Victorian universities recently re-proposed a previously conceived plan to get international students back under a similar model used to fly in tennis players for the Australian Open. Under the proposal, universities would help pay for around 1,000 foreign students to be flown into Melbourne every two to three weeks and placed into special lockdown arrangements.
Similar plans to get international students back have been considered in various states since borders closed in March last year – and then quietly shelved. So far, only the Northern Territory has been able to bring 63 students to Australia.
But 63 students is an almost negligible number compared to how many visa holders are still stranded outside the country — an estimated 30% of 542,106 (or around 160,000) student visa holders were outside Australia as of January 10 2021.
In February, Phil Honeywood, the CEO of the International Education Association of Australia, expressed uncharacteristic desperation in his monthly email to members. He wrote:
When we directly lobby our federal politicians to promote student return plans, we are told that state/territory governments have full control of quarantine and we have to persuade them first. However, our discussions with state and territory politicians invariably produce the response that because the federal government controls Border Force, the ADF and international airport arrival caps, they are the ones actually in control!
Victorian Acting Premier James Merlino last week also blamed Canberra for the lack of progress to bring students back:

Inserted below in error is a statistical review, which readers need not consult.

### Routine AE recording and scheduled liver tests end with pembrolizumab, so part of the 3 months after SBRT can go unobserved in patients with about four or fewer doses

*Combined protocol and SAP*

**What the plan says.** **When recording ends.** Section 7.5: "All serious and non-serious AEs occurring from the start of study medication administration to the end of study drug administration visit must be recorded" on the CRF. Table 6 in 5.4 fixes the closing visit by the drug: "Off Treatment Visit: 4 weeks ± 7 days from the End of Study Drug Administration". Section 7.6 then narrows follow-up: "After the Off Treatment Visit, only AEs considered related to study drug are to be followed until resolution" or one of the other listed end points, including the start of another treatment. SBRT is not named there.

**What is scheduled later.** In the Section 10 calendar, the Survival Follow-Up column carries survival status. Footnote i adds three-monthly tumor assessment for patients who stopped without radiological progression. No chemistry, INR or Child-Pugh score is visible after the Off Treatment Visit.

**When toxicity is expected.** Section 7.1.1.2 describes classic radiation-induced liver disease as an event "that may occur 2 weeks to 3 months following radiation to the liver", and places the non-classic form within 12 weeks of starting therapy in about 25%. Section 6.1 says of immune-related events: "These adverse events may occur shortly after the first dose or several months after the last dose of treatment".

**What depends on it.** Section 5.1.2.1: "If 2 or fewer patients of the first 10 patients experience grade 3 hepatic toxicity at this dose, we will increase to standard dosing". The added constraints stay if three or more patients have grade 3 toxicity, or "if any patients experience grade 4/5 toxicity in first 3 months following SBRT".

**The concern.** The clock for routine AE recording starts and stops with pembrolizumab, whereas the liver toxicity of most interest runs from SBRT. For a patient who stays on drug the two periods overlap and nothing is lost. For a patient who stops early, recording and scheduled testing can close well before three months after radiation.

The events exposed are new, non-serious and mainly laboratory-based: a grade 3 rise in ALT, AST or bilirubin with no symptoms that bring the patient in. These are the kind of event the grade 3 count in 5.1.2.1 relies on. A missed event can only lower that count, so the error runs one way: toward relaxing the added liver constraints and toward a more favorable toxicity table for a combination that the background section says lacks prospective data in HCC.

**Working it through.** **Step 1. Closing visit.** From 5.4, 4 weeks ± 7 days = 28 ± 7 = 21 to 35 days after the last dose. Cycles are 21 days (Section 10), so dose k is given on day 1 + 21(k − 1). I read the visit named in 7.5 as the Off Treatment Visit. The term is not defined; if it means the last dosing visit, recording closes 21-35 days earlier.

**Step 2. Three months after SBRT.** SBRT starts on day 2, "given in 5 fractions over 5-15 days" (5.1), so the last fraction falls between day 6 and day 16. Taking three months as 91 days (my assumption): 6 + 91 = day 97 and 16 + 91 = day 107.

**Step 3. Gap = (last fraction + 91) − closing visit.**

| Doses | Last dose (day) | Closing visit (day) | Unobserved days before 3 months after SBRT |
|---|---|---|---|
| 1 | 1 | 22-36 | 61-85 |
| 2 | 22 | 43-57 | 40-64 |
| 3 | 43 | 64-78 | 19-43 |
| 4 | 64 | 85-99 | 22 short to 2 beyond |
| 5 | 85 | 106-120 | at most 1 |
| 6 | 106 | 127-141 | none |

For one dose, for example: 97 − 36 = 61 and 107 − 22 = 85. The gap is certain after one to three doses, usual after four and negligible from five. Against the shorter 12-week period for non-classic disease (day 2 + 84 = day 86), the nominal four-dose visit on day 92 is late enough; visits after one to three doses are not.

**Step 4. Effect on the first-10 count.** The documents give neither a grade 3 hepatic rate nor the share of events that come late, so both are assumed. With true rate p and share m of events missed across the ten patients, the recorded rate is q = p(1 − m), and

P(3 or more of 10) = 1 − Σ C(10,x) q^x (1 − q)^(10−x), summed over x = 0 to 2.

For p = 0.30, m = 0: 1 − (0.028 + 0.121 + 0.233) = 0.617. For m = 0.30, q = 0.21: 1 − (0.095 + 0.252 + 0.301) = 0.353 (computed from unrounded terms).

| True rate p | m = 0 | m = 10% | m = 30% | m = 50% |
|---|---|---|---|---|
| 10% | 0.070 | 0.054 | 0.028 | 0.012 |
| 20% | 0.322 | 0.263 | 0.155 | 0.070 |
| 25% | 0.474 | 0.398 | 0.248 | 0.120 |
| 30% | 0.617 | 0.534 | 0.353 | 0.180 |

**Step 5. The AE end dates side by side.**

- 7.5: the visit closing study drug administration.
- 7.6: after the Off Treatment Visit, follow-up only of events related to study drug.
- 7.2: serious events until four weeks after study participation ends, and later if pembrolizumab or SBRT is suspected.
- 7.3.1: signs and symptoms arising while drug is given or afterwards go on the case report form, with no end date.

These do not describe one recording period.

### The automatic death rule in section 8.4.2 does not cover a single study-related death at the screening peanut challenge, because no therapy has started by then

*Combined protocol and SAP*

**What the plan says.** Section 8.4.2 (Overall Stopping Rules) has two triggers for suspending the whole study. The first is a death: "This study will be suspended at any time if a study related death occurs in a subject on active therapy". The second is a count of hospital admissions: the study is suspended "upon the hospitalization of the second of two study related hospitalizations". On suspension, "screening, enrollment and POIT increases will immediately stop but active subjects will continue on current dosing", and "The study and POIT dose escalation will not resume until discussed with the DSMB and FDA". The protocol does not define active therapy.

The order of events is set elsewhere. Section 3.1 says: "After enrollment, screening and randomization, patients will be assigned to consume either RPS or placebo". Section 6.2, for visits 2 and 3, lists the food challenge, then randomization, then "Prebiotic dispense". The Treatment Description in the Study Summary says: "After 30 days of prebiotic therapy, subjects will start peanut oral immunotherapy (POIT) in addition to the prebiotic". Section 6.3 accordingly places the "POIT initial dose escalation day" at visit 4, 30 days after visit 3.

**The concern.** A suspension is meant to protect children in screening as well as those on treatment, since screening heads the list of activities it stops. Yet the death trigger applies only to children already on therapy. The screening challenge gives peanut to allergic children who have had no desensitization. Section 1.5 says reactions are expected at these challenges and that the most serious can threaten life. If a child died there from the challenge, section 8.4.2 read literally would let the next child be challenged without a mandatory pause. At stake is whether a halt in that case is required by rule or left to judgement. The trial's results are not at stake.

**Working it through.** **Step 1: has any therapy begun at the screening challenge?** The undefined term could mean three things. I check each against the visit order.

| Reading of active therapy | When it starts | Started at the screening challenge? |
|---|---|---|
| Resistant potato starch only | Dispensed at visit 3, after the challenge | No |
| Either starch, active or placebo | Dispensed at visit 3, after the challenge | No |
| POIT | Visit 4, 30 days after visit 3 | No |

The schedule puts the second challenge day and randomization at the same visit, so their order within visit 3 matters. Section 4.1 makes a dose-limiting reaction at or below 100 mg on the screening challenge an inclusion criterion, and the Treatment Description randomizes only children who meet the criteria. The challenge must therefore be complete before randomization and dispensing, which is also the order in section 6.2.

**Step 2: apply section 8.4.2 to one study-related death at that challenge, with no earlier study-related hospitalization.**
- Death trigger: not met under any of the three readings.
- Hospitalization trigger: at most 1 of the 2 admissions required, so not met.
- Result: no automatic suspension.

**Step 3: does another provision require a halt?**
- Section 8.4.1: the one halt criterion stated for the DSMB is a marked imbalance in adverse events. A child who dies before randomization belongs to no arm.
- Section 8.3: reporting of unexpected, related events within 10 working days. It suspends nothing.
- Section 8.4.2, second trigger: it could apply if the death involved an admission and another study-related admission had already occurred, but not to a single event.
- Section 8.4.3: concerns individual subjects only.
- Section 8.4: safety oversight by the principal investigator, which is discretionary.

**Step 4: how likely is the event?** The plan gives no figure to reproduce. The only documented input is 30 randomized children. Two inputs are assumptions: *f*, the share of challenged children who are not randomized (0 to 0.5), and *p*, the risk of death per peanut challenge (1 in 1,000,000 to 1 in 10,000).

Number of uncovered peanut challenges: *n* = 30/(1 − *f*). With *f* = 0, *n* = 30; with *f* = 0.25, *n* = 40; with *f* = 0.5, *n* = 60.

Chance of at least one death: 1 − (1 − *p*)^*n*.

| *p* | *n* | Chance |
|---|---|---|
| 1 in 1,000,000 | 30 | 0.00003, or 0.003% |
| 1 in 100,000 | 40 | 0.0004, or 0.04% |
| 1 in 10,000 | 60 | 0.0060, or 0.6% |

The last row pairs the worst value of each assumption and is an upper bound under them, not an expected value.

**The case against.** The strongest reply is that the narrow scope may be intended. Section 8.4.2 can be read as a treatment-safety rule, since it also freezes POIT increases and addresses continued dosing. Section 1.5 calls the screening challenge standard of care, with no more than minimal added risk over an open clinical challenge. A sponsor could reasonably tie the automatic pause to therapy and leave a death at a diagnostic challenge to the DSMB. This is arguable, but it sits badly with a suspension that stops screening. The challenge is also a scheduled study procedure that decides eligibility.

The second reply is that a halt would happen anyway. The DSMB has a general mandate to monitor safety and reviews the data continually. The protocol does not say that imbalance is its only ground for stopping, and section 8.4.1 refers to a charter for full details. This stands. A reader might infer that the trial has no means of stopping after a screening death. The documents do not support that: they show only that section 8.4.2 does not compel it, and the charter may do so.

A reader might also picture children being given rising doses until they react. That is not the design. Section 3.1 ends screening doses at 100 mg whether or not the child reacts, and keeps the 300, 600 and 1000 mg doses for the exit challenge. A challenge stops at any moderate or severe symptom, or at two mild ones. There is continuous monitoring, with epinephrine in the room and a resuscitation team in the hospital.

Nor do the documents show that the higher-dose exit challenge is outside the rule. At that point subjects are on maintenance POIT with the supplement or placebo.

If you don’t get that from the federal government then it doesn’t matter what other ideas, whether it’s the City of Melbourne, SA, NSW or ourselves, doesn’t matter what idea you have to deliver it, if you can’t get people [students] on the flights, it’s a no-goer.
But Federal Education Minister Alan Tudge is on the other side of the blame game, saying, at the end of March:
there is still the opportunity to bring students back in small, phased pilots. This could occur if an institution works with the state or territory government and presents a plan to us for quarantining international students […] I have discussed various plans with government and university leaders but to date have not received any concrete proposal.
This is all very confusing for the international education sector, which has come up with a number of concrete plans. Neither level of government seems to be able to either offer a sufficient explanation for why a plan it was considering was abandoned or, when an explanation is offered, when that plan may be resumed.
This creates the perception, among those working in the sector and international students, that no governments care about their fate.
South Australian and ACT plans shelved
The Australian Capital Territory and South Australia were the first jurisdictions to announce plans to bring back international students. In June 2020, they proposed pilots that would bring in 350 and 800 students to Canberra and Adelaide respectively. But both these plans were put on hold after Victoria’s second wave hit at the beginning of July.
The South Australian pilot was resuscitated in November — with preparations reportedly well advanced — before an outbreak later that month sent Adelaide into a snap lockdown and the pilot was again put on ice.
Not to be deterred, ACT Chief Minister Andrew Barr announced in December he had requested Commonwealth approval to bring students back by February this year, but this too was quietly shelved with no explanation given.